Science at Home: Determine your Lung Capacity

Science at Home: Determine your Lung Capacity

Do you think you’re fit and healthy? Just how much air can your lungs hold? Are you the next Michael Phelps? This Lung Capacity experiment is a fun way to determine how much air can you hold. With the help of a few simple household objects, some scientific know-how and a dash of curiosity you can make this experiment look easy.

What you’ll need:
  • Clean plastic tubing
  • A large plastic bottle
  • Water
  • Kitchen sink or large water basin
  • Make sure the plastic tubing is clean
  • Put about 10cm of water into your kitchen sink.
  • Fill the plastic bottle right to the top with water.
  • Put your hand over the top of the bottle to stop water escaping when you turn it upside down.
  • Turn the bottle upside down. Place the top of the bottle under the water in the sink before removing your hand.
  • Push one end of the plastic tube into the bottle.
  • Take a big breath in.
  • Breathe out as much air as you can through the tube.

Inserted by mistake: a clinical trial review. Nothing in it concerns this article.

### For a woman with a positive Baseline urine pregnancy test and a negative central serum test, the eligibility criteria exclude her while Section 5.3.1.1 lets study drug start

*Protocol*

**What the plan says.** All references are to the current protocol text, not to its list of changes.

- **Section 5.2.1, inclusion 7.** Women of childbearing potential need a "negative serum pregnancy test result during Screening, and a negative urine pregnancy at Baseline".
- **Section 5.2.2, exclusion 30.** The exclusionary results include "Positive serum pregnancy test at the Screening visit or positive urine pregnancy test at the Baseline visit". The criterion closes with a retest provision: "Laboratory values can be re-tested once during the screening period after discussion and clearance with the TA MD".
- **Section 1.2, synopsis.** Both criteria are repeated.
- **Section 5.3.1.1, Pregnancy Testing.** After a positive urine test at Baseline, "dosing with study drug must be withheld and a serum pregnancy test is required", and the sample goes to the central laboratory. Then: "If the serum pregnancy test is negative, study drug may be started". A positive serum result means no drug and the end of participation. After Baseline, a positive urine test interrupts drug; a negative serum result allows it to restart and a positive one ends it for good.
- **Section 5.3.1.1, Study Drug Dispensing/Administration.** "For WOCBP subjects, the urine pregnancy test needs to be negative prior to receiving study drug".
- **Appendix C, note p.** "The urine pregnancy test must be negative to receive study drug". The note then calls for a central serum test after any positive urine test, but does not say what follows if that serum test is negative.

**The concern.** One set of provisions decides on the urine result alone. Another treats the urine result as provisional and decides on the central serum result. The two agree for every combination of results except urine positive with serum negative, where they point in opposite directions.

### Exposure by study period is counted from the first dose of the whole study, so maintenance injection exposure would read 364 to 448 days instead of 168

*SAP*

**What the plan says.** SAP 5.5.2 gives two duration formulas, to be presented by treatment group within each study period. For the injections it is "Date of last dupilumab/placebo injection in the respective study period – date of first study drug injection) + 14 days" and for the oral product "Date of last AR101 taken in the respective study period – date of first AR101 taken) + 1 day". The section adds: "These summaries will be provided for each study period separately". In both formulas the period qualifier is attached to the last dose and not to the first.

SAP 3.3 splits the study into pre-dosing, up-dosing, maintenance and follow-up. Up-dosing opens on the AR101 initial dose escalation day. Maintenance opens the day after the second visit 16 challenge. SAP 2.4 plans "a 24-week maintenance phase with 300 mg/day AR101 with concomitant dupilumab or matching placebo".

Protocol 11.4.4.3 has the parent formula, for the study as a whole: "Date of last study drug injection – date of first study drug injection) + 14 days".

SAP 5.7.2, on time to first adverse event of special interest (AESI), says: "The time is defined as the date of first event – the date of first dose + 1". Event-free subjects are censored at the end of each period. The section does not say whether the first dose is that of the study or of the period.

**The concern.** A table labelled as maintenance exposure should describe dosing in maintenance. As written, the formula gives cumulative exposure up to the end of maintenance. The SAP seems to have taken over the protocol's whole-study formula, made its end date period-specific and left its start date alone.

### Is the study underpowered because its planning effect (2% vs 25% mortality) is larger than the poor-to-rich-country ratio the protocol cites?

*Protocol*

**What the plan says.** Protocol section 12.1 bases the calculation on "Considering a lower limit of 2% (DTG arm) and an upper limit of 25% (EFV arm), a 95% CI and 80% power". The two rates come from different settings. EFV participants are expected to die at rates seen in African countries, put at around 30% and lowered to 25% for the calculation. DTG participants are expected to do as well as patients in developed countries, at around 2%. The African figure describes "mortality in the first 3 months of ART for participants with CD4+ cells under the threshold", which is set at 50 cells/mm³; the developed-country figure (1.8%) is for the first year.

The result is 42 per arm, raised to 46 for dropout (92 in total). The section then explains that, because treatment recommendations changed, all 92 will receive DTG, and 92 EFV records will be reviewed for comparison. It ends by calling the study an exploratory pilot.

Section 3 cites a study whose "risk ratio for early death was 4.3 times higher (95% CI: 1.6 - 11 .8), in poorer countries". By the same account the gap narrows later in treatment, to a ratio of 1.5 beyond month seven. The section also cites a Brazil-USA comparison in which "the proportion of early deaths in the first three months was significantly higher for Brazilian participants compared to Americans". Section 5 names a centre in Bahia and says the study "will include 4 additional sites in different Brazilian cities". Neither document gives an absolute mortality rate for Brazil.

• Measure the volume of air your lungs had in them.
  • Make sure you clean up the area to finish.
What’s happening?

As you breathe out through the tube, the air from your lungs takes the place of the water in the bottle. If you made sure you took a big breath in and breathed out fully then the resulting volume of water you pushed out is equivalent to how much air your lungs can hold. Having a big air capacity in your lungs means you can distribute oxygen around your body at a faster rate. The air capacity of lungs (or VO2 max) increases naturally as children grow up but can also be increased with regular exercise.




How did yours turn out? Send us a picture or video of your lung capacity experiment to and we’ll feature it on our blog for the #NoniTribe


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